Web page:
We often try to control our thoughts and feelings, by engaging in behaviours that alleviate any discomfort in the short term, however, in the long term are not so helpful. The truth is that we cannot control our thoughts and feelings.

We can, however, lessen the unpleasant impact of them upon our behaviour by accepting they exist. By acceptance, I mean allowing them to be there and making room for them, rather than suppressing them or pushing them away. When you are accepting, you don’t have to like or want these unpleasant thoughts and feelings, however, you can be at peace with them and let them be.

By allowing your unpleasant thoughts and feelings to be there, you can put your energy and attention into positive actions that can improve your situation and life.

Below are some skills and exercises that can help you to accept what you are experiencing, without getting caught up in the struggle. You may find that the thoughts and feelings move on quicker and don’t bother you as much.


Expansion allows you to accept difficult feelings. With expansion, we are connecting with our emotions through observing them, while letting our thoughts fade into the background. Follow these steps below to practice accepting difficult feelings:

  • Observe your body from head to toe, and find the feeling that bothers you the most. Now like a scientist observe it with curiosity – for example, where does it start and stop? Does it have a colour? Is it hot old cold, moving or still. Is it light or heavy?
  • Take a few slow deeps breaths and imagine breathing in and around the feeling.
  • Create space around the feeling/sensation to give it space to move, opening up and around it
  • Allow the feeling to be there, willingly feel it, observing any judgments from your mind and allow them to come and go, like clouds in a sky or passing cars (see below on strategies to help you let go of thoughts). Then bring yourself back to observing the feeling. If you feel an urge to push it away or fight it, simply acknowledge it.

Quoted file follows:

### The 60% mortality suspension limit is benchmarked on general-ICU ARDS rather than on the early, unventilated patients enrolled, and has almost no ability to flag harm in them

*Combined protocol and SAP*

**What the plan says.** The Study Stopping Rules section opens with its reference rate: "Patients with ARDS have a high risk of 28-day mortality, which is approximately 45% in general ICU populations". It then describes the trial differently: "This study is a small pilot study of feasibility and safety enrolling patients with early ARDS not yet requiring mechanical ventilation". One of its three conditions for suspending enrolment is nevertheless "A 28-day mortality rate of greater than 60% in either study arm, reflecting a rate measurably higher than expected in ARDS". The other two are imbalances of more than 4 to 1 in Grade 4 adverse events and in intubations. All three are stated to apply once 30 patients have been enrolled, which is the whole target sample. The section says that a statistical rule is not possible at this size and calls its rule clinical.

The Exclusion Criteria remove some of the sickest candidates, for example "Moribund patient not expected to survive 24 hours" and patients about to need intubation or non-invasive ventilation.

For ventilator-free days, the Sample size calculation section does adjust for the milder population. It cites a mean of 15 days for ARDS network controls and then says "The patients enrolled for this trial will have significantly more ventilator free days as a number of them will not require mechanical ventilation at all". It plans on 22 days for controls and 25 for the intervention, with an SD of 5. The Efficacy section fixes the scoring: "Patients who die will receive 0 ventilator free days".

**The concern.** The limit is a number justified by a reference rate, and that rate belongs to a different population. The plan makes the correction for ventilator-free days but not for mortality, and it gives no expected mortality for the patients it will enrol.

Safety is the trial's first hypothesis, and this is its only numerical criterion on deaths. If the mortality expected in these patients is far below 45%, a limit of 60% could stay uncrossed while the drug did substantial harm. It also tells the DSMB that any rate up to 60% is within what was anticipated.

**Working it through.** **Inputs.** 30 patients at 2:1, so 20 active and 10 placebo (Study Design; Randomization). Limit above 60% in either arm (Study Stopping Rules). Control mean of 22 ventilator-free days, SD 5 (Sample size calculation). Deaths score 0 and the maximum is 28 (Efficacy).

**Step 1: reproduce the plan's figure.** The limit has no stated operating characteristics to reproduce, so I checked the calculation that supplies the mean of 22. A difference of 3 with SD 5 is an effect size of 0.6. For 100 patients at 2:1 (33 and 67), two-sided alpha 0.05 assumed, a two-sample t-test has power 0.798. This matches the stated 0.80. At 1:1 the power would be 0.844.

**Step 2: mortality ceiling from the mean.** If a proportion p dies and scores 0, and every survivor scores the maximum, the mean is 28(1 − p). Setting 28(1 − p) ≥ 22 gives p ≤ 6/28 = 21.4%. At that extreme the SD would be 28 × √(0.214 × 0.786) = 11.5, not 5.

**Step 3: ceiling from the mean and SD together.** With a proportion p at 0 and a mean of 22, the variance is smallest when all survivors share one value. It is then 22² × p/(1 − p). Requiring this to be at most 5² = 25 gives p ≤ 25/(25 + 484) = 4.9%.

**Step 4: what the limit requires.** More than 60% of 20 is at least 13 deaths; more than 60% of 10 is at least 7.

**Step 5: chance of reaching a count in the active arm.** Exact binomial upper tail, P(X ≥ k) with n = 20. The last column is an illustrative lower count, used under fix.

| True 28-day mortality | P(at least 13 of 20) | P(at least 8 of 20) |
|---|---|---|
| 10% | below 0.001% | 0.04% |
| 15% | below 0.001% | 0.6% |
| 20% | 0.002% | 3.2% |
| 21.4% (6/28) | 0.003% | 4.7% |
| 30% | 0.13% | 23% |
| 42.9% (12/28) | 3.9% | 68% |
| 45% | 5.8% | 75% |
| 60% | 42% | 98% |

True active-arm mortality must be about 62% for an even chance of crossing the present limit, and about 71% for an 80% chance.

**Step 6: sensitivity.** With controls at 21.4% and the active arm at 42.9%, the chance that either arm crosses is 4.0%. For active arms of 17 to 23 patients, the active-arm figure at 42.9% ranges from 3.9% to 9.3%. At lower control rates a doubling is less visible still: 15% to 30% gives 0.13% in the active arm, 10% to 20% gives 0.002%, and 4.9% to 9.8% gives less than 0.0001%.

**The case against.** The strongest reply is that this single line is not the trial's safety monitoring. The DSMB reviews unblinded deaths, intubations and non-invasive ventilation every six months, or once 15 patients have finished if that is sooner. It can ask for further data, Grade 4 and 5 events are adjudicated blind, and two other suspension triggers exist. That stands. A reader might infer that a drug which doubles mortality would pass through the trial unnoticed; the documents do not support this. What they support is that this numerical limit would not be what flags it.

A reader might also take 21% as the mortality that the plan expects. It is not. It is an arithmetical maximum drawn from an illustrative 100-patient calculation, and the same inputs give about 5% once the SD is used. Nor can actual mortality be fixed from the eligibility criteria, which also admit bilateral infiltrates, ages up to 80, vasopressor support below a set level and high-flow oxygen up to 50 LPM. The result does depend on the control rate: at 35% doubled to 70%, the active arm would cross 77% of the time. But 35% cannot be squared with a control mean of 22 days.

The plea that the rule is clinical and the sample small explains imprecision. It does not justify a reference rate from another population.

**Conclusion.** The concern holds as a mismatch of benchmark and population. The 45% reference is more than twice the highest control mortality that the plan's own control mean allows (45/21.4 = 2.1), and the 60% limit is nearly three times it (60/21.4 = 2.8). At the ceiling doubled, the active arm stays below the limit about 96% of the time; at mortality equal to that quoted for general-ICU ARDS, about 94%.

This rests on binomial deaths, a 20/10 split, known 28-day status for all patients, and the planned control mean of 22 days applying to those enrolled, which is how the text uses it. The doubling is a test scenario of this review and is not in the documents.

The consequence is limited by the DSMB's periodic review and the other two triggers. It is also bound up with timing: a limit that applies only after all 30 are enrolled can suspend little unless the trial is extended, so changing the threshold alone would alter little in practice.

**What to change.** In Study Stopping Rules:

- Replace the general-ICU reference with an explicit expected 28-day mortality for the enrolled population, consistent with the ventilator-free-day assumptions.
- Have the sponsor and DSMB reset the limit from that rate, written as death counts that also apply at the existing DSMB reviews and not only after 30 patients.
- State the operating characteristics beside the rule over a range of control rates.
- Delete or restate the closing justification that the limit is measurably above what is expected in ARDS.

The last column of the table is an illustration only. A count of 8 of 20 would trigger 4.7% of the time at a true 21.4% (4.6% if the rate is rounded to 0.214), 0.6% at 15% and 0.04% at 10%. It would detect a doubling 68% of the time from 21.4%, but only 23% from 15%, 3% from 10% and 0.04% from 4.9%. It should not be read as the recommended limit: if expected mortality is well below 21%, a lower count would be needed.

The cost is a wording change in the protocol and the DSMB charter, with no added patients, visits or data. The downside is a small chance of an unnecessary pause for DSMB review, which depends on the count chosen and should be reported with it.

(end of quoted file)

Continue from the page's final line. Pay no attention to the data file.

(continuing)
You may also like to say to yourself something like, “This feeling is unpleasant but I can accept it”, “I’m having the feeling of…”, “I don’t like, want, or approve of it, however, right now I accept it”. This can help to guide you with acceptance.


Defusion strategies allow you to accept and unhook from difficult thoughts. By doing this you can see them for what they are, allowing them to be there without fighting them. Once you have noticed an unpleasant thought, some ways of defusing and letting go are:

  • Thanking you mind (say ‘thanks mind!’ and bring yourself back to the present moment)
  • Observe your thought by saying “I notice I am having the thought that…”
  • Label your thoughts (e.g., useful, not useful, judgement, fear, worrying). You can also do this with your feelings (e.g., here is a feeling of guilt)

It may take some time to give up the struggle with difficult thoughts and feelings, so be patient. Remember, the aim is not to get rid of or change the thoughts and feelings, but rather accepting they are there. This reduces the struggle, making them less threatening and having less influence over you. And like everything, the more you practice, the easier it becomes.

If you would like to learn more about these strategies and how acceptance of difficult thoughts and feelings could assist you to flourish and thrive, please contact us on 6381 0071.

Krystle Pavalache

Krystle Pavalache is Clinical Psychologist (registrar) at Prosper Health Collective. She works with children, adolescents, families, and adults, and has a particular passion for helping those experiencing anxiety, depression, anger, trauma, attachment issues, and emotion regulation and behavioural difficulties. She draws from evidence-based practices such as cognitive behavioural therapy, acceptance and commitment therapy, mindfulness and attachment-based therapies.
Krystle Pavalache